NOTE: In this article, Creeping thyme and Thymusspp. may be used interchangeably; in fact, Thymusspp. is the botanical name for Creeping thyme.
One of the plants that can be referred to as “creeping thyme” is a species of perennial that is good for sunny areas. The mint family of herbs have a pleasant scent, and can be used for cooking. In moderate climates, most of the thyme plants are perennial.
While some thyme species are upright and shrub-like, creeping types are low-growing with a vine-like habit and are principally grown for the fine texture of their pointed blue-green leaves as they spread out to softly blanket the ground, but they also produce flowers of various colors. Late spring and early summer are when flowers appear on mature plants.
Why does my Thymusspp. roots have rot?
Root rot on your Creeping thyme (Thymusspp.) can be fatal if not treated with care. For this reason, we strongly recommend that you follow our guide to keep your plant alive if the symptoms occur: Root soft and blackened.
Why does my Creeping thyme have gray mold spots?
Gray mold spots are a type of fungus that is found a lot in flowers, and spreads quite rapidly. If you notice brown (or gray) spots, it is probably this fungus. Don’t ignore these symptoms, as they may end up killing your plant.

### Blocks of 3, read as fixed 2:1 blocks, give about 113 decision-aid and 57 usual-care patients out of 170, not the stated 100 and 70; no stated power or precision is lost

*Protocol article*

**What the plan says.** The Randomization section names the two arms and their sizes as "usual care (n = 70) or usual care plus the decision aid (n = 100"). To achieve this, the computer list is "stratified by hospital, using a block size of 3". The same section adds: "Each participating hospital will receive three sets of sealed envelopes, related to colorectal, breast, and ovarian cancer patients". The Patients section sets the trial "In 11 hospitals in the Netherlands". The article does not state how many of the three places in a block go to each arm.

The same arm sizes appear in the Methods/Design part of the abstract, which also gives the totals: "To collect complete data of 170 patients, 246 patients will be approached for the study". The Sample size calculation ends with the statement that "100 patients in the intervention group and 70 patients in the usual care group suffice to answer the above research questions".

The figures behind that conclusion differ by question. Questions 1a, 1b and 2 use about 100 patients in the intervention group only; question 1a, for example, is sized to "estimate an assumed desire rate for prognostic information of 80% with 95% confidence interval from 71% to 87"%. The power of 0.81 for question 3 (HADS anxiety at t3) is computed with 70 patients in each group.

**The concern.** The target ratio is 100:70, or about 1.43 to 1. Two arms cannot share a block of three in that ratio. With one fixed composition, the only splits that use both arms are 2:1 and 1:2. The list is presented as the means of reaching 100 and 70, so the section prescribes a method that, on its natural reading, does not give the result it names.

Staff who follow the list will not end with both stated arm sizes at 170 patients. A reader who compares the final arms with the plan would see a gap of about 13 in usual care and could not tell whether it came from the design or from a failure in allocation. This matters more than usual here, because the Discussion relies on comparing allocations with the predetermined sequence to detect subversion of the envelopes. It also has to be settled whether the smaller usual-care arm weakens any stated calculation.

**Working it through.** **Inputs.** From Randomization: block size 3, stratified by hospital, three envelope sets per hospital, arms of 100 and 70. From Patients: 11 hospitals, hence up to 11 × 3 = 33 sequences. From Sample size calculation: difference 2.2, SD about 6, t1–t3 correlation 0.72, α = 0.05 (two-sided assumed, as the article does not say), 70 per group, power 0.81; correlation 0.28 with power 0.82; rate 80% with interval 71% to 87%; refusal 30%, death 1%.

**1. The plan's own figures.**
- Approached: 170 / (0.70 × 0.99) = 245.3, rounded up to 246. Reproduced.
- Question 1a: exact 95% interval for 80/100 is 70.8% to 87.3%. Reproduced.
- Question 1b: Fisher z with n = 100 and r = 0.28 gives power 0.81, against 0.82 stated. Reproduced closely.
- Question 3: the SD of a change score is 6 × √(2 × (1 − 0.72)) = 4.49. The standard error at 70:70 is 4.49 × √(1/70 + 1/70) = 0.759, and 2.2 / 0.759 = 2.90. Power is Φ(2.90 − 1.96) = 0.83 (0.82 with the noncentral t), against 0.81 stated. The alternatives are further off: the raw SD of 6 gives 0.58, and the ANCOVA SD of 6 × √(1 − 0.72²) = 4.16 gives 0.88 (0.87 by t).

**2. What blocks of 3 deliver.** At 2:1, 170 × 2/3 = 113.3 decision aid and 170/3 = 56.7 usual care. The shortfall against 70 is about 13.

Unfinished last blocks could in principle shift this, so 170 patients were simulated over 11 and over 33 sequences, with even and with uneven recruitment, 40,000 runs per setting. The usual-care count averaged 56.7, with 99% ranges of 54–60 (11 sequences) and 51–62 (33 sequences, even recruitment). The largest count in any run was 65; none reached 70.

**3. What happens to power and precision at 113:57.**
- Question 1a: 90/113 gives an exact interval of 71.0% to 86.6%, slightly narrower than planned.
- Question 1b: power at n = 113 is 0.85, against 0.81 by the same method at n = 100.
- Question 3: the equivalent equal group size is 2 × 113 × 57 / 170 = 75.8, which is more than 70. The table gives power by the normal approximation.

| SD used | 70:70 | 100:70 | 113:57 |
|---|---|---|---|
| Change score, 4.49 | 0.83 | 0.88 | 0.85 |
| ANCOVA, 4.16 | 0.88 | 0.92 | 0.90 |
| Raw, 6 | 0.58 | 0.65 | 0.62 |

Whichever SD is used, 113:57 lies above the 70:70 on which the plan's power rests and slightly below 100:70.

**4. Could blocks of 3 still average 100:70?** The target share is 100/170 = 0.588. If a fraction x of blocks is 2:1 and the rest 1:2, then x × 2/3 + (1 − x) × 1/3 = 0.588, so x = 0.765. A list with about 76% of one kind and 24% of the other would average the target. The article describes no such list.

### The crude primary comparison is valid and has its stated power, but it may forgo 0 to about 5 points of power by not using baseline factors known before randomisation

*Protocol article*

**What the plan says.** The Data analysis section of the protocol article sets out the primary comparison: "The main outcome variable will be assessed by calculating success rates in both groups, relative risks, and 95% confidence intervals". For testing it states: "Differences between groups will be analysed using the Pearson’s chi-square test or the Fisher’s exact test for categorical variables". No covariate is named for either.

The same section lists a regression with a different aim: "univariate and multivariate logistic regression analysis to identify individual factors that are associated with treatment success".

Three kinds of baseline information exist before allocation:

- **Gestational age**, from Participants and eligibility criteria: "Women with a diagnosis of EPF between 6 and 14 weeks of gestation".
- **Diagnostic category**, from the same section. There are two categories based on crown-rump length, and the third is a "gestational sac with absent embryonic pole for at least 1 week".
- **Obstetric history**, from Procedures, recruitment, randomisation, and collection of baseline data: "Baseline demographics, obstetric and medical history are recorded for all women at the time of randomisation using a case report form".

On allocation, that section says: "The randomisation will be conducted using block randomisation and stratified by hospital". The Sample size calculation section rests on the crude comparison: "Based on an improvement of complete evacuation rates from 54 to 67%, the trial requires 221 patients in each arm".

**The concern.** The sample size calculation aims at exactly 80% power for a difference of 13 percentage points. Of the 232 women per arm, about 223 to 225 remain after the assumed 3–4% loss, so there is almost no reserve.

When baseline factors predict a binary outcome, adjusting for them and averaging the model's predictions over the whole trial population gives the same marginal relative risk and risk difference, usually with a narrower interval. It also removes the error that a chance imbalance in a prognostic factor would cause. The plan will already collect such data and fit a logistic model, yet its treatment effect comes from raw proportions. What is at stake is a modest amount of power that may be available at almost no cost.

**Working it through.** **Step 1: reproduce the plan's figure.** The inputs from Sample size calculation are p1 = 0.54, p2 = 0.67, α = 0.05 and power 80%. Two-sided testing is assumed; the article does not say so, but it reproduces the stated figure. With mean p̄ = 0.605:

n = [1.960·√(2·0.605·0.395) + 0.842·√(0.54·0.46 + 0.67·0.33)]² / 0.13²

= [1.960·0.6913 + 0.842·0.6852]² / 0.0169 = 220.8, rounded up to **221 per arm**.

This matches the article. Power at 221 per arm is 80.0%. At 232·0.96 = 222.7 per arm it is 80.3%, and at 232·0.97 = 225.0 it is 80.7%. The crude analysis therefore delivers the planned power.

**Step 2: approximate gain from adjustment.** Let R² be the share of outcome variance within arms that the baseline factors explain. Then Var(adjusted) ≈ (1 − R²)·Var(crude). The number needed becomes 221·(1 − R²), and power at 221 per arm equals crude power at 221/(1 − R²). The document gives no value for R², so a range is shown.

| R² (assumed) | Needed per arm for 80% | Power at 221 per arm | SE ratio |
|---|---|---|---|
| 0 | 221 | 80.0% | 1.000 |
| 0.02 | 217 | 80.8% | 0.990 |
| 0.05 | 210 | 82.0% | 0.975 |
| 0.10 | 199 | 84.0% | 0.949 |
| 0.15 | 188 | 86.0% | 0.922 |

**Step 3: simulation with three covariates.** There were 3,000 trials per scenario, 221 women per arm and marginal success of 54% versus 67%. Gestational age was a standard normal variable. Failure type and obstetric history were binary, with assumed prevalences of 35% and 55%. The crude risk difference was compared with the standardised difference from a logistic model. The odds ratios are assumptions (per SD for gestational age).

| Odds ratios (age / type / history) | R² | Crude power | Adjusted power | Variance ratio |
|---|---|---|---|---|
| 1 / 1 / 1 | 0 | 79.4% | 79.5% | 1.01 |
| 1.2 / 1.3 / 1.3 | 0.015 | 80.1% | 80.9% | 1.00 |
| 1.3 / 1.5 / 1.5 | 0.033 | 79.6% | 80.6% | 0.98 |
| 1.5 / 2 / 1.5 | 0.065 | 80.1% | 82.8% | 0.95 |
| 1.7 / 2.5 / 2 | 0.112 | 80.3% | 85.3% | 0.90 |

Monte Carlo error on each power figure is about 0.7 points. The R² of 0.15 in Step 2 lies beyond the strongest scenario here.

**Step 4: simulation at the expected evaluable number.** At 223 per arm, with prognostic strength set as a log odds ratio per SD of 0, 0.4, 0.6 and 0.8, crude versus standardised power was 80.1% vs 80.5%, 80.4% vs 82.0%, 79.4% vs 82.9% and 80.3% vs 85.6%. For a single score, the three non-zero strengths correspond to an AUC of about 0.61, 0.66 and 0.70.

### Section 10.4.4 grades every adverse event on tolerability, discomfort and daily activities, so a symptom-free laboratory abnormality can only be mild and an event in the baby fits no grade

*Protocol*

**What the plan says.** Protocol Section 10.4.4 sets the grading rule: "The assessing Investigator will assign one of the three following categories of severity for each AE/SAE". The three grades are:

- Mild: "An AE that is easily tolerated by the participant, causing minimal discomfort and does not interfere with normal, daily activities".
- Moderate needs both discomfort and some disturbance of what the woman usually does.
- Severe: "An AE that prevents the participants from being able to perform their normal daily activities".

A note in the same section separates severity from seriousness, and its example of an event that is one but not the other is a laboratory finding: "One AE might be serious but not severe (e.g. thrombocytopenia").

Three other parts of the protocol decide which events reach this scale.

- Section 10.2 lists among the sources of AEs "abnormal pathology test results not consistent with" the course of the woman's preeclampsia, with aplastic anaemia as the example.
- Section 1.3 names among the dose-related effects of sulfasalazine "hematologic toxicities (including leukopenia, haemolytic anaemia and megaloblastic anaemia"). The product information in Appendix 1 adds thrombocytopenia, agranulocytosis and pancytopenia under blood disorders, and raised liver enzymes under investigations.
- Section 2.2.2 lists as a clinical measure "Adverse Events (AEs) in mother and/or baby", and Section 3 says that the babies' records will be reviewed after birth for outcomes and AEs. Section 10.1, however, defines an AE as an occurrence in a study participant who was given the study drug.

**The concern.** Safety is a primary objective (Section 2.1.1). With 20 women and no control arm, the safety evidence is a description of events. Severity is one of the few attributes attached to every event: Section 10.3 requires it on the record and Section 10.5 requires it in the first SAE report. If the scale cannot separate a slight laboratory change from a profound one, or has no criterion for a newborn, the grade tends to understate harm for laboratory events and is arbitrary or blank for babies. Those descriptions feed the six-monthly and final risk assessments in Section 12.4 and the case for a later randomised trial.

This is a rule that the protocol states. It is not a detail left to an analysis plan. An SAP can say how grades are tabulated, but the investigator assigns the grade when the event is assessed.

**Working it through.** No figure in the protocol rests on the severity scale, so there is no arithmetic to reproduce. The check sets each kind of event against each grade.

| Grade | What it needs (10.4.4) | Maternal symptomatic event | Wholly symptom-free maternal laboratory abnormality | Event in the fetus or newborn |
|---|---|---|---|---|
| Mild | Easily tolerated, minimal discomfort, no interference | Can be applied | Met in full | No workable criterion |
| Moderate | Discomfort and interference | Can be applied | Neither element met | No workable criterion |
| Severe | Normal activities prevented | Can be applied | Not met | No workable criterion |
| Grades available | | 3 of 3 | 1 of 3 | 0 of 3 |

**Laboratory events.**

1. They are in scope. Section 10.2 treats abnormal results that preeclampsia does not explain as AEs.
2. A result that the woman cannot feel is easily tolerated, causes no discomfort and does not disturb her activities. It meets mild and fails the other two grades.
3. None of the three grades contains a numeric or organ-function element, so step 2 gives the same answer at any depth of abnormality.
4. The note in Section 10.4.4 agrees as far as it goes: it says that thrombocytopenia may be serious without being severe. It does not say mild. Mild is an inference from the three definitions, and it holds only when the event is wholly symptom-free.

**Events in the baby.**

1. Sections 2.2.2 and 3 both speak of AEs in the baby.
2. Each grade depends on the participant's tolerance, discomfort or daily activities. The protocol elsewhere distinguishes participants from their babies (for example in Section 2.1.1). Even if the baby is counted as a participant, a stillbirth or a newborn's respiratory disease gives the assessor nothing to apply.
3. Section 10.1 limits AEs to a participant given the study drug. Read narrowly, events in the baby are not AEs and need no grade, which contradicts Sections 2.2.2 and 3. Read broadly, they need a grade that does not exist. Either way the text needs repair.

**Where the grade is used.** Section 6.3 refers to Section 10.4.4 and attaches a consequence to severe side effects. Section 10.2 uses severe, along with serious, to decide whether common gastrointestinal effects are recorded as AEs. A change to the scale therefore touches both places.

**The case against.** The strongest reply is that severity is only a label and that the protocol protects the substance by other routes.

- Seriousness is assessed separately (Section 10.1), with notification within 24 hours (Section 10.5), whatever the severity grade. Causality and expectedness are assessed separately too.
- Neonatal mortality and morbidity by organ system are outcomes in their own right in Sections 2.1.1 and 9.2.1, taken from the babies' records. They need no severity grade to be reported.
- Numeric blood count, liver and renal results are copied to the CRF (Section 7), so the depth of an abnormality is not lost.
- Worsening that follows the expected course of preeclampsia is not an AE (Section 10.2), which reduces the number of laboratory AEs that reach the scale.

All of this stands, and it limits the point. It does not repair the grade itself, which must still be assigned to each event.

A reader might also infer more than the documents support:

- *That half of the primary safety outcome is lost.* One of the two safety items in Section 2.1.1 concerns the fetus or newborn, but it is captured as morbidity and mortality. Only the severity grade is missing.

When you understand the root of the issue, the solution makes perfect sense. The majority of the time, it is caused by the Thymusspp. being overwatered. We urge you to cut off the infected roots and leaves, remove the affected sections of the plant, and then repot your plant in a fresh container with sterile potting soil.
Why does my Creeping thyme have leaf spots?
This type of disease is one of the most frustrating for Creeping thyme owners, we give you all the leads to spot and save your plants that present symptoms such as leaves that suddenly change color, or wilt/droop.
Why are my Creeping thyme leaves turning yellow?
In the world of horticulture, yellowing leaves are undoubtedly the most common problem. The two main causes of this problem are overwatering and a lack of nutrition.
Reduce your watering frequency when you fear your plants are being overwatered, and follow these steps to determine whether they may be lacking in nutrients:
Here are some signs of yellowing caused by the many deficiencies on the Thymusspp. in question: